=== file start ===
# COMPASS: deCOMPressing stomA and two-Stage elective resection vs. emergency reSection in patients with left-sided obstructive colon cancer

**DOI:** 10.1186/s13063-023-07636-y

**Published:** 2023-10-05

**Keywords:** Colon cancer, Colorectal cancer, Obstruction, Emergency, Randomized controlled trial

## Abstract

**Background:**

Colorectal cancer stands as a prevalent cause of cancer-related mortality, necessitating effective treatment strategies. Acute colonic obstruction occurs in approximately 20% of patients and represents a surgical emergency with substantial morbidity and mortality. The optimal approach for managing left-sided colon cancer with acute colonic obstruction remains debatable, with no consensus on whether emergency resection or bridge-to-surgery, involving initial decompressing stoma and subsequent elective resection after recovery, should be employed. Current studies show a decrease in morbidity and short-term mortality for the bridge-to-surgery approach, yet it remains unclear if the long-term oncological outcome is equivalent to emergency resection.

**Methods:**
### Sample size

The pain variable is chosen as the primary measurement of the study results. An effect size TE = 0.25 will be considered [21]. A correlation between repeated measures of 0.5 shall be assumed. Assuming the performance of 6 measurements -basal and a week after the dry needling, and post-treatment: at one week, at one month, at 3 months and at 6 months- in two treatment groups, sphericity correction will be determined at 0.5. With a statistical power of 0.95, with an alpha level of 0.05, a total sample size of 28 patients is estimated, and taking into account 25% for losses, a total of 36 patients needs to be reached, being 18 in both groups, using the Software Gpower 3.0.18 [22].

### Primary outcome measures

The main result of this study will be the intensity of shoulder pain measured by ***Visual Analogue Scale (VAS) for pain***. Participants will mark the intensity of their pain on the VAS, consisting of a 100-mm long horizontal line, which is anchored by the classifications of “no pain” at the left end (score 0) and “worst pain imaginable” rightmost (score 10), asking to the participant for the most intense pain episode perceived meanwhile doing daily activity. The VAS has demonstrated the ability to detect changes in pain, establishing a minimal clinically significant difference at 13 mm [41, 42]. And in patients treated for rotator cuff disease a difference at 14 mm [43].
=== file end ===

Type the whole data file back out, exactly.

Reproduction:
# COMPASS: deCOMPressing stomA and two-Stage elective resection vs. emergency reSection in patients with left-sided obstructive colon cancer

**DOI:** 10.1186/s13063-023-07636-y

**Published:** 2023-10-05

**Keywords:** Colon cancer, Colorectal cancer, Obstruction, Emergency, Randomized controlled trial

## Abstract

**Background:**

Colorectal cancer stands as a prevalent cause of cancer-related mortality, necessitating effective treatment strategies. Acute colonic obstruction occurs in approximately 20% of patients and represents a surgical emergency with substantial morbidity and mortality. The optimal approach for managing left-sided colon cancer with acute colonic obstruction remains debatable, with no consensus on whether emergency resection or bridge-to-surgery, involving initial decompressing stoma and subsequent elective resection after recovery, should be employed. Current studies show a decrease in morbidity and short-term mortality for the bridge-to-surgery approach, yet it remains unclear if the long-term oncological outcome is equivalent to emergency resection.

**Methods:**
### Sample size

The pain variable is chosen as the primary measurement of the study results. An effect size TE = 0.25 will be considered [21]. A correlation between repeated measures of 0.5 shall be assumed. Assuming the performance of 6 measurements -basal and a week after the dry needling, and post-treatment: at one week, at one month, at 3 months and at 6 months- in two treatment groups, sphericity correction will be determined at 0.5. With a statistical power of 0.95, with an alpha level of 0.05, a total sample size of 28 patients is estimated, and taking into account 25% for losses, a total of 36 patients needs to be reached, being 18 in both groups, using the Software Gpower 3.0.18 [22].

### Primary outcome measures

The main result of this study will be the intensity of shoulder pain measured by ***Visual Analogue Scale (VAS) for pain***. Participants will mark the intensity of their pain on the VAS, consisting of a 100-mm long horizontal line, which is anchored by the classifications of “no pain” at the left end (score 0) and “worst pain imaginable” rightmost (score 10), asking to the participant for the most intense pain episode perceived meanwhile doing daily activity. The VAS has demonstrated the ability to detect changes in pain, establishing a minimal clinically significant difference at 13 mm [41, 42]. And in patients treated for rotator cuff disease a difference at 14 mm [43].